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Colville(kŏl`vĭl), indigenous people of North America whose language belongs to the Salishan branch of the Algonquian-Wakashan linguistic stock (see Native American languagesNative American languages,
languages of the native peoples of the Western Hemisphere and their descendants. A number of the Native American languages that were spoken at the time of the European arrival in the New World in the late 15th cent.
..... Click the link for more information. ). Once one of the largest Salish tribes, they were reduced to a few hundred by 1872. They were placed on a reservation in NE Washington and since that time have markedly increased, so that by 1990 there were 7,140 Colville in the United States. Many still live on the Colville reservation.
Colville,river, c.375 mi (600 km) long, rising in the De Long Mts. of the Brooks Range, NW Alaska, and flowing across the tundra, east then north, to the Arctic Ocean. All of its major tributaries rise on the north slope of the Brooks Range. The river, frozen for most of the year, floods each spring as ice on its upper course melts. Umiat is the chief village along its banks. Coal, oil, and natural gas are found in the valley.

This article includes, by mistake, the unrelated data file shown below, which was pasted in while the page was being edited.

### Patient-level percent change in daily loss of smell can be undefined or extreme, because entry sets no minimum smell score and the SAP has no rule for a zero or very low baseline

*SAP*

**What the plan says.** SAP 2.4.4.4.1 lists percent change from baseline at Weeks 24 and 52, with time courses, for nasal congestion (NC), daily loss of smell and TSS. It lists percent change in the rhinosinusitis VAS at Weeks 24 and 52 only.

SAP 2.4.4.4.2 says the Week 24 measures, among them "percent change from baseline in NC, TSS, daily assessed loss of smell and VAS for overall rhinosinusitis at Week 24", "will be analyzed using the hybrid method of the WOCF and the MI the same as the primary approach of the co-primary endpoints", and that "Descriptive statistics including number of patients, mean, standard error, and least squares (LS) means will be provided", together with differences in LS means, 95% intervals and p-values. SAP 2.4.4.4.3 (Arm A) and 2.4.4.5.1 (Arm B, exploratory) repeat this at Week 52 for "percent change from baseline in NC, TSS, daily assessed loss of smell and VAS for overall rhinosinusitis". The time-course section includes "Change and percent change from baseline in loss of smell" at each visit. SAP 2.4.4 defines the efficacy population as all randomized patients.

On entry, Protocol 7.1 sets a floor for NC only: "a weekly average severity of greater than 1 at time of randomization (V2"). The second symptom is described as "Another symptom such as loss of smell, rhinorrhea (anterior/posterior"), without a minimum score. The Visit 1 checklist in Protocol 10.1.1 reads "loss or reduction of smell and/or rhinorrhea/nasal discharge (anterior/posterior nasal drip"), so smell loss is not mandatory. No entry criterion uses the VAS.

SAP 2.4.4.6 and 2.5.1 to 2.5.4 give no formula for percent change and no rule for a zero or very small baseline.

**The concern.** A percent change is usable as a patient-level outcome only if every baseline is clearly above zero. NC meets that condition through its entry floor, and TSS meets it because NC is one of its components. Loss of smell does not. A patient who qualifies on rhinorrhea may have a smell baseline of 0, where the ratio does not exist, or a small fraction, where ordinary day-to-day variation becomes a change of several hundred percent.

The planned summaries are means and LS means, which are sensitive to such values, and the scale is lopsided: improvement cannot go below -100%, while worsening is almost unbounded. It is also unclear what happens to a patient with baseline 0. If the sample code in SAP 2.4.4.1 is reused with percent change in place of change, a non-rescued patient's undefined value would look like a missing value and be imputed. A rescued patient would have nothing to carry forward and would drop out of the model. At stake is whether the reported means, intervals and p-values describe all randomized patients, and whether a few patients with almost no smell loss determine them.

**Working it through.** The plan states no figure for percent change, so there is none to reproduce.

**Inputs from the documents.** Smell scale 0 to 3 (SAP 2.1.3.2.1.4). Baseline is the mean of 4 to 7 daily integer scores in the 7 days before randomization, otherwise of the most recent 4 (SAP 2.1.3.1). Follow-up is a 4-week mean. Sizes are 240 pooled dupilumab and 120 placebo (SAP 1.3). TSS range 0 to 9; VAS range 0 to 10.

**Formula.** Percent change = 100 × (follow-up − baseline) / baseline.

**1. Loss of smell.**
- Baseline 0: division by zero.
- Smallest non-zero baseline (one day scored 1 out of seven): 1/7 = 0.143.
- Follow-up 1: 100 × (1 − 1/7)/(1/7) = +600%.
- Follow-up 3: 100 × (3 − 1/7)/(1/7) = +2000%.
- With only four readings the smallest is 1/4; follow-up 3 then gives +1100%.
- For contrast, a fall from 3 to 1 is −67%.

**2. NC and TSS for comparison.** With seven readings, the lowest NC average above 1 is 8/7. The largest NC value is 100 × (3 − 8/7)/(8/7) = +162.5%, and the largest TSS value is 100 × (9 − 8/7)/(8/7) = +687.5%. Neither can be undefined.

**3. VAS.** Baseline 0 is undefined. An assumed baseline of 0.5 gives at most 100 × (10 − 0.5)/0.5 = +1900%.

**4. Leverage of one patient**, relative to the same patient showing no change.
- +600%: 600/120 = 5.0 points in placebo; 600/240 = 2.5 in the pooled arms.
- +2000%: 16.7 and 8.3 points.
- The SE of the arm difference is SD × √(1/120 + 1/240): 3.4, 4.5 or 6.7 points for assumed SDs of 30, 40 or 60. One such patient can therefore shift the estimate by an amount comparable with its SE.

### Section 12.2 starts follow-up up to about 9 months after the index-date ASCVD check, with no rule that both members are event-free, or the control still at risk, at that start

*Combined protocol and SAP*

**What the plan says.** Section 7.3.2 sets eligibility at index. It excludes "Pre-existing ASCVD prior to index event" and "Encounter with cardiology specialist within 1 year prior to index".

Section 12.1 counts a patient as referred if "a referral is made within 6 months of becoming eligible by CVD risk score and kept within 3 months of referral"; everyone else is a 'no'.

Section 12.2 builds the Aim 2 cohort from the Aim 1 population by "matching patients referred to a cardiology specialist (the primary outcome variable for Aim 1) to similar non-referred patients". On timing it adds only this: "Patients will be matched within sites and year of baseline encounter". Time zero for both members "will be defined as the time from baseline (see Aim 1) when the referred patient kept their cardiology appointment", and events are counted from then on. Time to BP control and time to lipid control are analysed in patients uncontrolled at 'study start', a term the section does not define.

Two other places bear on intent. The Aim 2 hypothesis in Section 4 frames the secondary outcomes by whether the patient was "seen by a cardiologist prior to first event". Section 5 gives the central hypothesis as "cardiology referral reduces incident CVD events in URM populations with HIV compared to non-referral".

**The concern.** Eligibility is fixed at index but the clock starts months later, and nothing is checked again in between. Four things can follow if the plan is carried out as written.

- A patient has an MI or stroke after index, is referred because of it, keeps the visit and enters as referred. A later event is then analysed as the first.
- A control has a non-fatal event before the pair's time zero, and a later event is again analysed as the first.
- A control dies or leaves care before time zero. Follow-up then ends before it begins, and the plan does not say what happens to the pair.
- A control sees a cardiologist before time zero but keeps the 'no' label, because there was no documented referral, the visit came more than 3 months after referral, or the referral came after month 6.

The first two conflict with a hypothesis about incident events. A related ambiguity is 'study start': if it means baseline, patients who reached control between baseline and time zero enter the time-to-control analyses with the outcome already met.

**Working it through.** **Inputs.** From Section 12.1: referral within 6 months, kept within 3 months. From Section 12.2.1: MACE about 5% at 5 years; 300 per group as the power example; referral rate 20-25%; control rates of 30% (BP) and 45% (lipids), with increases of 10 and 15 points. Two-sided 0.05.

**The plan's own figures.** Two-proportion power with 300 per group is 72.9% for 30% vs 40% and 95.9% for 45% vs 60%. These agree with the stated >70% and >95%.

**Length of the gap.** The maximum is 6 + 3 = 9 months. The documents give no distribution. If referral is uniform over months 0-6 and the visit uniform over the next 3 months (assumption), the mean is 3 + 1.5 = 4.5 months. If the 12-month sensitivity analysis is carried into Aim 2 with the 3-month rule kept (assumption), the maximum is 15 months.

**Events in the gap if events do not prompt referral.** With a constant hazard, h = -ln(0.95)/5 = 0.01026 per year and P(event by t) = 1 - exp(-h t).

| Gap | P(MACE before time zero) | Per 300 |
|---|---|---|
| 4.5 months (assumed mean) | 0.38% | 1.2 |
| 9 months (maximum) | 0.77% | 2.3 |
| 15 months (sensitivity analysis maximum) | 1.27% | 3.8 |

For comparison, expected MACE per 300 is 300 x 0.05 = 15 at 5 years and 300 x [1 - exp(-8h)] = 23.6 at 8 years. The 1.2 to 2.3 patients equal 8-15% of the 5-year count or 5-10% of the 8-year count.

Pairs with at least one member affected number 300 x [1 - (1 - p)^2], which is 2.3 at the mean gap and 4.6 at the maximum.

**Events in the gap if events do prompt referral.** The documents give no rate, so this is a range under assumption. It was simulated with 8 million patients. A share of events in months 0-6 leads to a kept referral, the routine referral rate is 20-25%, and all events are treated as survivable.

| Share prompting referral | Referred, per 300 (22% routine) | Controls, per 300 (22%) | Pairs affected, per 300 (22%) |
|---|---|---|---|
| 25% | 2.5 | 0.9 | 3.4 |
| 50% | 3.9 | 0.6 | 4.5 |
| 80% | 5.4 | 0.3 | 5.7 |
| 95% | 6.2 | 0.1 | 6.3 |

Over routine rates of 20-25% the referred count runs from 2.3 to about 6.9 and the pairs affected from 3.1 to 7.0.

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The following article is from The Great Soviet Encyclopedia (1979). It might be outdated or ideologically biased.
a river in northern Alaska. Length, 800 km. It rises on the northern slopes of the Brooks Range and flows into the Beaufort Sea. High water occurs in spring and summer. The river is covered with ice most of the year.
The Great Soviet Encyclopedia, 3rd Edition (1970-1979). © 2010 The Gale Group, Inc. All rights reserved.